Stavanger 2009 2017-04-17T19:27:50+00:00

International EMF Conference Stavanger 2009

Exposure to electromagnetic radiation has been documented to have major biological effects on living tissue. The exponential increase in the use of wireless technologies will most likely present serious, global public health consequences in the near future. Despite mounting evidence of severe health effects, the scientific facts are generally ignored by most governments. For pure commercial reasons, the telecom industry continues to refer to outdated and irrelevant safety standards, blissfully endorsed by their respective regulators.

More than two thousands scientific studies have shown that radio frequency exposures, including microwaves, can cause changes in cell membrane function, cell communication, metabolism and activation of proto-oncogenes. Production of stress proteins is triggered at exposure levels far below current regulatory limits. The resulting effects can include DNA breaks and chromosome aberrations, cell death including death of brain neurons, increased free-radical production, activation of the endogenous opioid system, cell stress and premature aging. Other documented effects are changes in brain function including memory loss, retarded learning, performance impairment in children, headaches and fatigue, sleep disorders, neurodegenerative conditions, reduction in melatonin secretion and cancers. Similar results have been found from exposure to power-frequency electromagnetic radiation (50-60Hz), and a link between childhood leukaemia and exposure to high-voltage power lines is now widely accepted by the scientific community.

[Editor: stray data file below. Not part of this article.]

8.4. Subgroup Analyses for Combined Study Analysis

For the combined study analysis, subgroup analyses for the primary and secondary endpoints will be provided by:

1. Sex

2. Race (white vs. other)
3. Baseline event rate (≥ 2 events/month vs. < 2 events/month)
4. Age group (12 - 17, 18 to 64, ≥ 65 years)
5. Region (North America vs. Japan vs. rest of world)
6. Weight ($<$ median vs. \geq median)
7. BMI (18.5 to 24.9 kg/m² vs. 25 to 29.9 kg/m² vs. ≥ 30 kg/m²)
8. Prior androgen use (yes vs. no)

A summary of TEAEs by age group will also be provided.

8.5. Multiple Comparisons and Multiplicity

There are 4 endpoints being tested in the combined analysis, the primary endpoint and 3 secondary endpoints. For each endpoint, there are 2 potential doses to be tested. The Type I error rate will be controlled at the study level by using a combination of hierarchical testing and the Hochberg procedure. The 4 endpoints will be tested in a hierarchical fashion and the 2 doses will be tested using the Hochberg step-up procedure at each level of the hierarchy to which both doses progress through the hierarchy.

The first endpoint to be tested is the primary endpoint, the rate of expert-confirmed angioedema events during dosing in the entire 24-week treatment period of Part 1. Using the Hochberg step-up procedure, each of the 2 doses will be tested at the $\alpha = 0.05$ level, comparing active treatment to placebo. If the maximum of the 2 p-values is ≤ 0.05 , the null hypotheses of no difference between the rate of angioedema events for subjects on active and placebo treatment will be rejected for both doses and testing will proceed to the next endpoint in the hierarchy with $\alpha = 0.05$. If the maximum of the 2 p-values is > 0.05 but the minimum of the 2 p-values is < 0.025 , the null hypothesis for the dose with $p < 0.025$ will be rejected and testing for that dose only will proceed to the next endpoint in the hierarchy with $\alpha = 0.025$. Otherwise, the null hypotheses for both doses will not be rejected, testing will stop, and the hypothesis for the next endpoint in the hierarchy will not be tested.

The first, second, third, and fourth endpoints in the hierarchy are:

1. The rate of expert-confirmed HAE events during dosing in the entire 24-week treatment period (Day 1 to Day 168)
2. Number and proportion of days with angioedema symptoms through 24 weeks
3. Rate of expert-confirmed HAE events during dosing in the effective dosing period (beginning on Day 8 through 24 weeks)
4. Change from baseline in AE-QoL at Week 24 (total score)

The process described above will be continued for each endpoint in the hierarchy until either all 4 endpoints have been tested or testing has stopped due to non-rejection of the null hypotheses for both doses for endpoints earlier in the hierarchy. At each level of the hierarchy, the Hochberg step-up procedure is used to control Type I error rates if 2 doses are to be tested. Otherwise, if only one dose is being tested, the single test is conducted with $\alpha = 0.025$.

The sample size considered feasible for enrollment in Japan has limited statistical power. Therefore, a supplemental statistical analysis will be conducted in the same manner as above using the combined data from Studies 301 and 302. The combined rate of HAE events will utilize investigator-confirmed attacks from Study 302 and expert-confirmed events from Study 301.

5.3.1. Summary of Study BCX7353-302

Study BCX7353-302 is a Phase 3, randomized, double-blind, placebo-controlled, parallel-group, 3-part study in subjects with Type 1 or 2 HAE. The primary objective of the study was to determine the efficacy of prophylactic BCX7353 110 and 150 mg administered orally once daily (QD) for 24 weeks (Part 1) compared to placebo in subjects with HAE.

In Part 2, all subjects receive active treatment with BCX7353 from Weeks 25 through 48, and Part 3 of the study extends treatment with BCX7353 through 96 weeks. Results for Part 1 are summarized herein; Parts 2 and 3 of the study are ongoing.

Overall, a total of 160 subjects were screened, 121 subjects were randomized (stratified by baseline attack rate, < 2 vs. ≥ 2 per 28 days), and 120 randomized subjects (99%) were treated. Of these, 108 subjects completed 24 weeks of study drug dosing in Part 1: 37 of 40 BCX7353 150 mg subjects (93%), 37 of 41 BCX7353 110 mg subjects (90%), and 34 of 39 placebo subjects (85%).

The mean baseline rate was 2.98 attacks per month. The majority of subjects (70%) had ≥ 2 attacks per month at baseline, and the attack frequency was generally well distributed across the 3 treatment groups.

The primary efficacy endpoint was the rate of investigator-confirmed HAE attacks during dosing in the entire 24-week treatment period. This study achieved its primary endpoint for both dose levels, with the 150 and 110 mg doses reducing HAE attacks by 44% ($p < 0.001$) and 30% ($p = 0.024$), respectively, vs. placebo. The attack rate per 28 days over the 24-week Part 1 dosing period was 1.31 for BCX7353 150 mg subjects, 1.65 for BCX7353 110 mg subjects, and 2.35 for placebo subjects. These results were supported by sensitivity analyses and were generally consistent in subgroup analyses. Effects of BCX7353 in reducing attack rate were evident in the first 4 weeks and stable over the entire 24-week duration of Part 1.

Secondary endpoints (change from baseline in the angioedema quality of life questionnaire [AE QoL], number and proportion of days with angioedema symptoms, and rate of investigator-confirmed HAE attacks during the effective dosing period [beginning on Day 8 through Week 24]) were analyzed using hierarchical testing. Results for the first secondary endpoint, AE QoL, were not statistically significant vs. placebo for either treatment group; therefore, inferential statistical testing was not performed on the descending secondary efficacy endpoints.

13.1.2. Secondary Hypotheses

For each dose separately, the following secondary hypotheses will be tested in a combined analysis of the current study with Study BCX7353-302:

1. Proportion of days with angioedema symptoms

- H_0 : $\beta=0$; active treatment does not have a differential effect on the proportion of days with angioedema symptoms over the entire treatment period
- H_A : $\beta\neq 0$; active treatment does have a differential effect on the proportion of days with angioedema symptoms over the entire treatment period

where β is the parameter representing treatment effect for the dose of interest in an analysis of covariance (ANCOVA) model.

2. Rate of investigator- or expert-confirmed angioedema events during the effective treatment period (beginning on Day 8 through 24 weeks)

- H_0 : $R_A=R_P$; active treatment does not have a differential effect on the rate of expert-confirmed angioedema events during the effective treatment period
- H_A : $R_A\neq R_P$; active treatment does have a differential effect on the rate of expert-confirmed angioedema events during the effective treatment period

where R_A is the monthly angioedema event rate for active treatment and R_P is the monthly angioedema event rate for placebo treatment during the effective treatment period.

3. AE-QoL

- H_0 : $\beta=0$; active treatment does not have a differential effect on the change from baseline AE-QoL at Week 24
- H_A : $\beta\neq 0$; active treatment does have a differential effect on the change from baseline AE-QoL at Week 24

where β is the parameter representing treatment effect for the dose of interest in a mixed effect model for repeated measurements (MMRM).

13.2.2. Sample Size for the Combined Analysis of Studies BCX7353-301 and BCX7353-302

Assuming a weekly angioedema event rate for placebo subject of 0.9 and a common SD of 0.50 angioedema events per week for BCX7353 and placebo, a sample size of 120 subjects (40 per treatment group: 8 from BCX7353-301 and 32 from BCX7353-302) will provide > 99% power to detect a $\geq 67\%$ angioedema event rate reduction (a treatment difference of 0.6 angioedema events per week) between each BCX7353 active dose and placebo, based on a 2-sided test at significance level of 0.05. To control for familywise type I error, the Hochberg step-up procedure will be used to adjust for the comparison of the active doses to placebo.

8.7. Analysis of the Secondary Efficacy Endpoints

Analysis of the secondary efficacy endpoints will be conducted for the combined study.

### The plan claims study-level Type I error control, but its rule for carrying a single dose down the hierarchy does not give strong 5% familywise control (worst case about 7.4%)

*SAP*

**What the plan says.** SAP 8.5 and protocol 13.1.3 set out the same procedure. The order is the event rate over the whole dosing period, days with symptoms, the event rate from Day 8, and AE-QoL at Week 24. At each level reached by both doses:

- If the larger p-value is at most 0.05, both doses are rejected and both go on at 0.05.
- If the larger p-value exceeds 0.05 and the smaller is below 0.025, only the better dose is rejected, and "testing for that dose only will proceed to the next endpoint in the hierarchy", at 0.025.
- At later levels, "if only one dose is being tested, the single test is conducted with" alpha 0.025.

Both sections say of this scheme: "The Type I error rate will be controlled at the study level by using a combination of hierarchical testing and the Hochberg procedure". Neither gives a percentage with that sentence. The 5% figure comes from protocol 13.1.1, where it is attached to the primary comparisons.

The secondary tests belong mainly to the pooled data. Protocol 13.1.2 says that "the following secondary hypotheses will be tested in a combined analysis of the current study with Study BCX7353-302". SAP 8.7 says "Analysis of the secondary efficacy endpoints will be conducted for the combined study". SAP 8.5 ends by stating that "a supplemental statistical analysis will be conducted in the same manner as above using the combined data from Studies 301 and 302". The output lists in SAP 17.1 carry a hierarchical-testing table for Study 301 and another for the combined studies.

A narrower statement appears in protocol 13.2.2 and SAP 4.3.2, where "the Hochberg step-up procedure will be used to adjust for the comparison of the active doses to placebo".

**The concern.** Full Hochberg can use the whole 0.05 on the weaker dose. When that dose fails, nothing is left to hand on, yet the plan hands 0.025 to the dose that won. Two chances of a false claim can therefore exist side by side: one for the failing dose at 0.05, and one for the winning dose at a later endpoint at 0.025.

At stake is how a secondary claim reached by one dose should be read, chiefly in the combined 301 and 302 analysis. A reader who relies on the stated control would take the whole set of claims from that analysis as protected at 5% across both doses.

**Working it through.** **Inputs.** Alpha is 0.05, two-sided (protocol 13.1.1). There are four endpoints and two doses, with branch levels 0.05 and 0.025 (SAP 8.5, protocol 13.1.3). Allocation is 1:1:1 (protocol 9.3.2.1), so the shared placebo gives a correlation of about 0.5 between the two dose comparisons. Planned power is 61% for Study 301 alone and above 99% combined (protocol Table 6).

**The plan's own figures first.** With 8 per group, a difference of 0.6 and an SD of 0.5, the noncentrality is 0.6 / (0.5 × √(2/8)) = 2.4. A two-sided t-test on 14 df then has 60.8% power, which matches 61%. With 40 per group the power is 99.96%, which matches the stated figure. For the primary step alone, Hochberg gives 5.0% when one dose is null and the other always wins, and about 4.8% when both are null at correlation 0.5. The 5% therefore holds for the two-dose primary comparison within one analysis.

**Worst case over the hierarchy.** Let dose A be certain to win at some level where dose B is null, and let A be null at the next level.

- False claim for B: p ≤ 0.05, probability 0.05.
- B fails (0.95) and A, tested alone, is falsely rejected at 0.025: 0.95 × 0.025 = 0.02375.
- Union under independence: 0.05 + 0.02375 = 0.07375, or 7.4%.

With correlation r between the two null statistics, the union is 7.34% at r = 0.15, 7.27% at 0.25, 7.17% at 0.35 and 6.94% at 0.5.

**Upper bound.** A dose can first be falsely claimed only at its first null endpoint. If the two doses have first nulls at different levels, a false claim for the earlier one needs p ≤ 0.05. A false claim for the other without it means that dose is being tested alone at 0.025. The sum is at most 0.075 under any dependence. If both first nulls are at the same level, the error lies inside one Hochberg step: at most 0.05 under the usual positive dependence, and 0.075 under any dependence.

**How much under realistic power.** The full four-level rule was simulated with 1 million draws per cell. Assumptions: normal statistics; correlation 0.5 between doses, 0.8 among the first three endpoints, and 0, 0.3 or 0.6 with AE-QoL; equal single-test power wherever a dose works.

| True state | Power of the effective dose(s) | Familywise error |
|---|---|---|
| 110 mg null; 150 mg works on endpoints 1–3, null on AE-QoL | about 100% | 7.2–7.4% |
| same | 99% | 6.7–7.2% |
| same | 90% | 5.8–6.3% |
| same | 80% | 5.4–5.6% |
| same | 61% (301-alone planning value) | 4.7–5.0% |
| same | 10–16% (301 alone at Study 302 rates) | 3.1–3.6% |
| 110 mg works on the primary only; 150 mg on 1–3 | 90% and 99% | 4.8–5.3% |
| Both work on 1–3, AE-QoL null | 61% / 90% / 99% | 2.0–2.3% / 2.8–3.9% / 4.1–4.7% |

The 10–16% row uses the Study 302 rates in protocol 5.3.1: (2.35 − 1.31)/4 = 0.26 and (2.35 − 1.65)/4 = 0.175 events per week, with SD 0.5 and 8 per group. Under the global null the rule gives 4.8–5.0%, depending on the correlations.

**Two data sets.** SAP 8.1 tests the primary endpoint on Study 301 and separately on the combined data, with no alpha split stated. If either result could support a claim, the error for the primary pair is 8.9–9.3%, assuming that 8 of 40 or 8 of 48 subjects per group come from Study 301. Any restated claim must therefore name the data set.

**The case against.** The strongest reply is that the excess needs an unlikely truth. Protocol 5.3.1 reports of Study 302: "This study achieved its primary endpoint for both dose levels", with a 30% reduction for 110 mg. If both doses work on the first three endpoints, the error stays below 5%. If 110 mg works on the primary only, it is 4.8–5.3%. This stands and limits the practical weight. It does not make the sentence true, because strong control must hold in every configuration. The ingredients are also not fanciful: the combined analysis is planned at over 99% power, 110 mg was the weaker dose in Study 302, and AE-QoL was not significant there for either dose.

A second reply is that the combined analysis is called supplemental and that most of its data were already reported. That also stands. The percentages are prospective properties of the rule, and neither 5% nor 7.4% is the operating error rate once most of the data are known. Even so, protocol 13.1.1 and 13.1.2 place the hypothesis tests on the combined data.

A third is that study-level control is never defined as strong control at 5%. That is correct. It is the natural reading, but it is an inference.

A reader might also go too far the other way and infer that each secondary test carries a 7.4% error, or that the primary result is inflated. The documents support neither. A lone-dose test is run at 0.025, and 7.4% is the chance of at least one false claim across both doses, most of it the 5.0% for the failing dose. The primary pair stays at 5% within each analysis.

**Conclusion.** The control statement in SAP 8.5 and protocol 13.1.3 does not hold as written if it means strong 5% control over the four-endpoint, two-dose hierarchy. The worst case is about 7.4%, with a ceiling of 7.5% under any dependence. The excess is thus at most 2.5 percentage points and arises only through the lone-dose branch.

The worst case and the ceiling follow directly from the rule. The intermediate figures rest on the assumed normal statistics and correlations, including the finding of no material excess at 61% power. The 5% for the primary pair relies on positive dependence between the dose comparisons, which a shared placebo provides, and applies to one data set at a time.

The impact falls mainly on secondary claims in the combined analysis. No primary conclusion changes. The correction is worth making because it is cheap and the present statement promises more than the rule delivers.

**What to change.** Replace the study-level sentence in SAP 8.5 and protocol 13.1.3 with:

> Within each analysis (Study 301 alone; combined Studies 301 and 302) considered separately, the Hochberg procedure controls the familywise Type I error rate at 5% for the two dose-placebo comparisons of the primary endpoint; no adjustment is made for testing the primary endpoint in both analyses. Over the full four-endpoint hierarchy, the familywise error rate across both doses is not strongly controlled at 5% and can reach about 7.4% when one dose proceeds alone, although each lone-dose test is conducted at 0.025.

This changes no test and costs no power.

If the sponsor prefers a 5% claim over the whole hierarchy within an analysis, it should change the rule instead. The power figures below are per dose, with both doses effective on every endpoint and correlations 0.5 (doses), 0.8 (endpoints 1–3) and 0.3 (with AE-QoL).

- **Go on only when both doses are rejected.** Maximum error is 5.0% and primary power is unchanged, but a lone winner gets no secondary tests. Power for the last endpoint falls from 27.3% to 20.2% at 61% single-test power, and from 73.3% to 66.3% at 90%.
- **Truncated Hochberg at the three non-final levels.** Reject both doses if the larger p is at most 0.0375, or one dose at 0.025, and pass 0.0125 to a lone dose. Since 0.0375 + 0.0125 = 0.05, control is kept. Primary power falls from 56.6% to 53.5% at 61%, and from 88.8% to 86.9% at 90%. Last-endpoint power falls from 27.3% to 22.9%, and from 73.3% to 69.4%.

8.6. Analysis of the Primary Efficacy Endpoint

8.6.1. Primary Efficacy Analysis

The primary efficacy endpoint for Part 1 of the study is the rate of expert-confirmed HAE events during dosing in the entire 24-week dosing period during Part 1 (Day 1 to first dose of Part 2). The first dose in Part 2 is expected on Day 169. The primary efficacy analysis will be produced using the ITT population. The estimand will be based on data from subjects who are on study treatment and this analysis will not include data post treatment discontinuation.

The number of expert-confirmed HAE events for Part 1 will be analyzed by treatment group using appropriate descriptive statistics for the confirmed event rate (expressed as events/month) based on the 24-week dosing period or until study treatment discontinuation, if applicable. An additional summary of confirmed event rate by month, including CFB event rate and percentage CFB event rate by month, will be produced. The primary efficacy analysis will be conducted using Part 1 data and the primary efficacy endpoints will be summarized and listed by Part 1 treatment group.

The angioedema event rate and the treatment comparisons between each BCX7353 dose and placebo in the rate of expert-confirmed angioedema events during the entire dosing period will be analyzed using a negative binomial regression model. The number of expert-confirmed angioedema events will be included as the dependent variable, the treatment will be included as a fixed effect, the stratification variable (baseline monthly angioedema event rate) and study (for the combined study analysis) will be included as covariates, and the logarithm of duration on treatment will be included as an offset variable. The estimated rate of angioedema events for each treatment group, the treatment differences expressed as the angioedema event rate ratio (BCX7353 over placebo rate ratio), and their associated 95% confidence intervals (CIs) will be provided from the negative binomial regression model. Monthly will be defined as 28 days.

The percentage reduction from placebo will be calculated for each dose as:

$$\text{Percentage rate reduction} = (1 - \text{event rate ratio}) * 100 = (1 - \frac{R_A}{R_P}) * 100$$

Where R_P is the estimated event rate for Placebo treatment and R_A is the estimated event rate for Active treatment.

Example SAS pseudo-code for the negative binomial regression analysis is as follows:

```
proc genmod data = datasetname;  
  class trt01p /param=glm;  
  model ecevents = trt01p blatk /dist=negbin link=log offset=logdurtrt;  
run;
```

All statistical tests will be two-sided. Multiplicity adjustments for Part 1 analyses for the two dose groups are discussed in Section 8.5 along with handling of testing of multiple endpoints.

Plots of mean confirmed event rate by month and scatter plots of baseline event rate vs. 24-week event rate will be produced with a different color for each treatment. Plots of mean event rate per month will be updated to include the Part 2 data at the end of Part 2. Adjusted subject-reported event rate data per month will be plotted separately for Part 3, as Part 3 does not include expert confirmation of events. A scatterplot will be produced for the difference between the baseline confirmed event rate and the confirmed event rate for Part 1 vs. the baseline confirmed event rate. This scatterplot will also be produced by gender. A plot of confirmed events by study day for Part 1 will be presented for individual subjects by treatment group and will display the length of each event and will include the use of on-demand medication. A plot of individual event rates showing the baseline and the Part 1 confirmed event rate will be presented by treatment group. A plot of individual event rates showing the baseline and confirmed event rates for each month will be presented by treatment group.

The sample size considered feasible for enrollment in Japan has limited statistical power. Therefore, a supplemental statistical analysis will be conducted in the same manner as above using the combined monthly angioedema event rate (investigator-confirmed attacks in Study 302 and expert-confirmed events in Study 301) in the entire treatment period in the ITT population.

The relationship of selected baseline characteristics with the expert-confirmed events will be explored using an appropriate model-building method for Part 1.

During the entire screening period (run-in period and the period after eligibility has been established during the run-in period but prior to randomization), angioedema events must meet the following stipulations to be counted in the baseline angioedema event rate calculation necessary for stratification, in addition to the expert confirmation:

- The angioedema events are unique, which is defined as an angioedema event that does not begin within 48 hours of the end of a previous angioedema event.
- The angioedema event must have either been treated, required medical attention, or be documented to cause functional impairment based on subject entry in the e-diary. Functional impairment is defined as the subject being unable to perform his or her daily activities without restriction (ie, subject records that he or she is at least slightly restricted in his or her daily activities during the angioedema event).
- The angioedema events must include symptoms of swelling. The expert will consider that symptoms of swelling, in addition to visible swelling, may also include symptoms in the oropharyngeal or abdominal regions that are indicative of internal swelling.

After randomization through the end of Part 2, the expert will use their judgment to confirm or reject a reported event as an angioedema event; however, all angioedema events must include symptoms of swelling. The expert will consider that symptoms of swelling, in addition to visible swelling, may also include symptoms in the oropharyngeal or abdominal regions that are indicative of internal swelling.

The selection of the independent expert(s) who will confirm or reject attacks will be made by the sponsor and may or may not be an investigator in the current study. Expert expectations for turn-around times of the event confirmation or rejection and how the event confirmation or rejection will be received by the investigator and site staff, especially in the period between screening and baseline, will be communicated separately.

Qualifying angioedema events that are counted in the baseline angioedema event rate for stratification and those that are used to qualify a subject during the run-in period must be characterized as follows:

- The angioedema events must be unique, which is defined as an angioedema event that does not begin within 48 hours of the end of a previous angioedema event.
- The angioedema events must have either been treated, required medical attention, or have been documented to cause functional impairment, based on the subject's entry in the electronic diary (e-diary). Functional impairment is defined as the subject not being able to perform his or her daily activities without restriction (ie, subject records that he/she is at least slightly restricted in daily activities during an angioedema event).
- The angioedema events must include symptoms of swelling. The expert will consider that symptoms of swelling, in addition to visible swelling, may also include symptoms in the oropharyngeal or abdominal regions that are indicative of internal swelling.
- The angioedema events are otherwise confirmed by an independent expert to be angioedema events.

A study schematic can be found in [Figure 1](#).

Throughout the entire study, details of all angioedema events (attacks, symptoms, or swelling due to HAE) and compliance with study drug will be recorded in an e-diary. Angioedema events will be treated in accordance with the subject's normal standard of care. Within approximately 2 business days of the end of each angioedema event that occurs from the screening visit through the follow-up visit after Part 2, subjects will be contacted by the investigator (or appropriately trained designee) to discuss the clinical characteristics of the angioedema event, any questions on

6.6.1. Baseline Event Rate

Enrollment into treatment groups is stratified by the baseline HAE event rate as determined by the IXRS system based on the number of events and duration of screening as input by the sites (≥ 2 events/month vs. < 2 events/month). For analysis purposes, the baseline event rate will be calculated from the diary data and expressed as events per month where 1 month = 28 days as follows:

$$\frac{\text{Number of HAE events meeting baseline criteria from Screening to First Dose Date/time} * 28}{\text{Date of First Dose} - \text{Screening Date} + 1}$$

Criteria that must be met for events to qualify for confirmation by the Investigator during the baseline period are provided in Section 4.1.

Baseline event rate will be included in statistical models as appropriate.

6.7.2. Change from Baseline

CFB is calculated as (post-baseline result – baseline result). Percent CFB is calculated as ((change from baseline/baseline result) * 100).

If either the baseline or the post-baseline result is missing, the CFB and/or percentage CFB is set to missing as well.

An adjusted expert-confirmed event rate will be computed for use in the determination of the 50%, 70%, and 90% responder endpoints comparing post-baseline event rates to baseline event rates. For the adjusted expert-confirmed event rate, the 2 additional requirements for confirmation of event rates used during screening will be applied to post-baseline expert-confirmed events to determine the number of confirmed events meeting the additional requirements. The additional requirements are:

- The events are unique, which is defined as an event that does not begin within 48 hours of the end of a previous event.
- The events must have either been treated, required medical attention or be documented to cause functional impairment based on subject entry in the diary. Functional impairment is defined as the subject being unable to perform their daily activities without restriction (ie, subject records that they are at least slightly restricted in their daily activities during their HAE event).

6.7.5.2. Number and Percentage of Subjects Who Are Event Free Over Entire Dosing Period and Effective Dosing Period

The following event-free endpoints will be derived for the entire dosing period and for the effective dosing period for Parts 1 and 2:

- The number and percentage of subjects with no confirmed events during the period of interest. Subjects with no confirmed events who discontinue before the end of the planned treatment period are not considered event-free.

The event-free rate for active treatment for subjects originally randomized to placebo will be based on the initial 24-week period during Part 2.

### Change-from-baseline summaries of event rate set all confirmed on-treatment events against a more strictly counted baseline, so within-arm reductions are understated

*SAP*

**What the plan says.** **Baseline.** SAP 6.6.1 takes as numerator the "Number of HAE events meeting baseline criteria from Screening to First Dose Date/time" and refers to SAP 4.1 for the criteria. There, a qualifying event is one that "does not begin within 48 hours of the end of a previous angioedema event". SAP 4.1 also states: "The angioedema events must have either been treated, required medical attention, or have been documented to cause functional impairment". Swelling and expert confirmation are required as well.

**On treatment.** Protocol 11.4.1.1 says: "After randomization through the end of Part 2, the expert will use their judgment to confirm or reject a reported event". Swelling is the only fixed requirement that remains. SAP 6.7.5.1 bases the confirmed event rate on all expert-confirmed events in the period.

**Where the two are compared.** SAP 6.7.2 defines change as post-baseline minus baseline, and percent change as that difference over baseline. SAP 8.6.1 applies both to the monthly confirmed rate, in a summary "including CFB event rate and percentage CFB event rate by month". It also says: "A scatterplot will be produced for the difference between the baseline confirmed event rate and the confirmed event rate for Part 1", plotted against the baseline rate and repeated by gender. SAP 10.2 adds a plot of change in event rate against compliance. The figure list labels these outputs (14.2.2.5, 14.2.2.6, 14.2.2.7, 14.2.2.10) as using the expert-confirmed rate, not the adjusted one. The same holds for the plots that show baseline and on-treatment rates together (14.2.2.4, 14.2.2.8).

Current regulatory limits are falling. An overwhelming majority of the European Parliament recently voted for a set of changes based on health concerns associated with electromagnetic fields. In a resolution 4th September 2008, the European Parliament notes that “the limits on exposure to electromagnetic fields which have been set for the general public are obsolete”, “obviously take no account of developments in information and communication technologies”, and “do not address the issue of vulnerable groups, such as pregnant women, newborn babies and children.” These eye-opening statements are indeed remarkable. A few countries have already acted in line with sound precautionary principles. Russia and China have long ago implemented significantly stricter limits than most western countries, and Switzerland, Italy and Lichtenstein have acted unilaterally to protect their own populations from the health hazards of electromagnetic radiation.

I am honoured to welcome you to this International EMF Conference to be held in Norway, where participants will have a unique opportunity to meet some of the world’s foremost experts on biological effects of electromagnetic radiation. In the days following the conference, the scientists will start developing new biologically-based guidelines for human exposure limits to electromagnetic radiation. This is history in the making. Do not miss a unique opportunity – join us in Stavanger November 17th 2009!

Best regards
Sissel Halmøy
Senior Advisor
Norges Miljøvernforbund